One significant improvement is a reduction in hospital admissions. Having to spend, even a short period of time in hospital can be quite disruptive for some of the individuals we support. Their routine is interrupted and they may not adjust as well to the new team that is providing care. Continuity of that team, whilst the individual is in hospital, will also be an issue – due to schedules, lack of funding etc, hospitals cannot provide the same consistent level of support that we can. So the more we reduce admissions to hospital, and the more we can provide the different elements of complex care within our services, the better it is for the individual.”
Would these improvements also benefit the family in some way?
“Yes, I think anything that benefits the individual will in turn benefit the family. In particular I think they find it reassuring. Typically family members of the individuals we support have been through a lot, in terms of interacting with different healthcare systems. Their loved ones have complex needs, and throughout their time in hospital or even in a community setting, they will have encountered different healthcare teams and systems. It can be a little overwhelming for the family.
Core competencies not only standardise practice, but they also have an overarching function to bring together different disciplines or therapeutic treatments, into a more coherent system. It helps the diverse elements of care work better together. Families can then feel more relaxed and they can focus all their energy on their loved ones rather than worry about the different aspects of care.”
And how do colleagues respond to these core competencies?
“Colleagues respond very well – with the right training and support they feel more confident about their knowledge and their skills. Having confidence in your own capabilities is hugely important in complex care. It means a healthcare professional is more assured in themselves and willing to try new methods, with a more positive mindset. Crucially, they’re willing to be part of a culture of continuous improvement and that’s what we are looking for. That’s what best practice and following a standard of high-quality is – ensuring that you’re always trying to achieve the best outcome for each individual.”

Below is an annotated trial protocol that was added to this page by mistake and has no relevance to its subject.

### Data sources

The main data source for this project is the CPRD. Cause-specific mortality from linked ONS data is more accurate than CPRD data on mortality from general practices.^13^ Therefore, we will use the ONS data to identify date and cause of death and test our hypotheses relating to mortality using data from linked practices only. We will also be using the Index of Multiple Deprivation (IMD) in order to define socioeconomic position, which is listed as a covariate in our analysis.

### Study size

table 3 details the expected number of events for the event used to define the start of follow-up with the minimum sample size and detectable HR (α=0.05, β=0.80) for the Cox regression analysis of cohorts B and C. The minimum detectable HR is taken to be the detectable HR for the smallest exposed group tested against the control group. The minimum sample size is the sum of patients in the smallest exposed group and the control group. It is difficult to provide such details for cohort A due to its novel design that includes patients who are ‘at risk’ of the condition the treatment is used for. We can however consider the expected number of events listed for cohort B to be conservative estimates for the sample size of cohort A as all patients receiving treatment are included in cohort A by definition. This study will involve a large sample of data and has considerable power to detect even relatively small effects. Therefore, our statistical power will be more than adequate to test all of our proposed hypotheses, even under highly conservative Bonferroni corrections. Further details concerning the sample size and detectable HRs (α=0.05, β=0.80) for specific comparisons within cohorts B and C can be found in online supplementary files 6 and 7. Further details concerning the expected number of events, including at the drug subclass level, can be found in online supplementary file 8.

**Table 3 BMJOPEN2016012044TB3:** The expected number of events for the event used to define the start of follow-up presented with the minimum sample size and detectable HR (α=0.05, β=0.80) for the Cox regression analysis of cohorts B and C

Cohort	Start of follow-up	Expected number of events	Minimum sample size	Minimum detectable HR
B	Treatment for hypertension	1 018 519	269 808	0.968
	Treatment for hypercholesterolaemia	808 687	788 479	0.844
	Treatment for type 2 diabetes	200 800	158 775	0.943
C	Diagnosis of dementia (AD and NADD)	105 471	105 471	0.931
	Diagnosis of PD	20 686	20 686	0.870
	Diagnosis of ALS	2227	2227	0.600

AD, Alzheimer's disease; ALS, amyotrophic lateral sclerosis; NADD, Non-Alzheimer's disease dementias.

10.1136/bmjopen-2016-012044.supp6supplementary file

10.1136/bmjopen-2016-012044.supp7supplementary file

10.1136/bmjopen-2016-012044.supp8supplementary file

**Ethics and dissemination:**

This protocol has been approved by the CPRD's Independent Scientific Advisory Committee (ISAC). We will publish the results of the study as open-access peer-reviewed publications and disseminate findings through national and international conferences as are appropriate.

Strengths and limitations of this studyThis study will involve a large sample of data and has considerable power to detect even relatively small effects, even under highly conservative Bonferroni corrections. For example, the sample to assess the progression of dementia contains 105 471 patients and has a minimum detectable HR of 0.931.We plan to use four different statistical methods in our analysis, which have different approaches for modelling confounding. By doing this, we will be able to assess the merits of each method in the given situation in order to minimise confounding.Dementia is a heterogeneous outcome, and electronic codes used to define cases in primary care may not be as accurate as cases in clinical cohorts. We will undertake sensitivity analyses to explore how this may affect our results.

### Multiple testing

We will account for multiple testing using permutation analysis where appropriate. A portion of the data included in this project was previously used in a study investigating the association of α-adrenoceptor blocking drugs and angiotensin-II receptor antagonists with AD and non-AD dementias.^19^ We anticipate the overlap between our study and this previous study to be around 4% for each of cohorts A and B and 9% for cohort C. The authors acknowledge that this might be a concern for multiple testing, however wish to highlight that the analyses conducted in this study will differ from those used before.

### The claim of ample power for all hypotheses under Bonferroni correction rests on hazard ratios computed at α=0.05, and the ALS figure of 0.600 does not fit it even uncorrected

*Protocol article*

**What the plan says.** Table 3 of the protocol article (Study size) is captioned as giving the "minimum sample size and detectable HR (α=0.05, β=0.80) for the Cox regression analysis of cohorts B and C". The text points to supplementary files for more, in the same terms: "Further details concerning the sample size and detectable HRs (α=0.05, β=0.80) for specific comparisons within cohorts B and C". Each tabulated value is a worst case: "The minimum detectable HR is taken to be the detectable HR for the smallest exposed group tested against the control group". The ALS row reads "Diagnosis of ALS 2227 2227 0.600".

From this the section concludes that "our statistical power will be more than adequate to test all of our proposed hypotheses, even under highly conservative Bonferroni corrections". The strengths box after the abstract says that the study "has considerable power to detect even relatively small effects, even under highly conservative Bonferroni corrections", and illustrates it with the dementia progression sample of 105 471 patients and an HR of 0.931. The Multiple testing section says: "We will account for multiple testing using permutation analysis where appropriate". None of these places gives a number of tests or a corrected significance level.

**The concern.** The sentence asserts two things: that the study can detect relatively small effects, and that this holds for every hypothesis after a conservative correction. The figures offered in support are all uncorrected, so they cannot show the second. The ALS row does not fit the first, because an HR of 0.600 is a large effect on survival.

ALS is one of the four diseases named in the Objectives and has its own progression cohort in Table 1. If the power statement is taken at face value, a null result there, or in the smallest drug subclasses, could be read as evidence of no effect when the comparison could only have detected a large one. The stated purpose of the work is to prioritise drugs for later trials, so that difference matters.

Thinking about the organisation more widely, how does a standardised set of core competencies improve care at a service level and then at an organisational level?
“This again relates to our efforts to continuously improve the delivery of care and support in our services. The nature of complex care is that it requires a team of experts to work together sharing best practice, pooling knowledge and resources. For a service to get the most out of that approach we have to standardise everything that we are implementing. And then at an organisational level, we can further pool our resources and we benefit from a community of best practice, across the services.
Once you have a culture of compliance to core competencies, it actually really enhances personalised care. They can be applied and adapted within an individual setting or context. Ultimately, if the organisation and the service follow standardised best practice the patient will always benefit.
For example, the implementation of core competencies in all our neuro services contributes to the outcome measures so we can monitor progress and identify any need for improvements in the care we provide. Sharing best practice throughout the services also promotes best outcomes for patients and residents as well as giving staff members more confidence in the care that they deliver.
It also gives you the confidence as a manager to be assured that the individuals in your care are receiving up-to-date evidence-based practice.”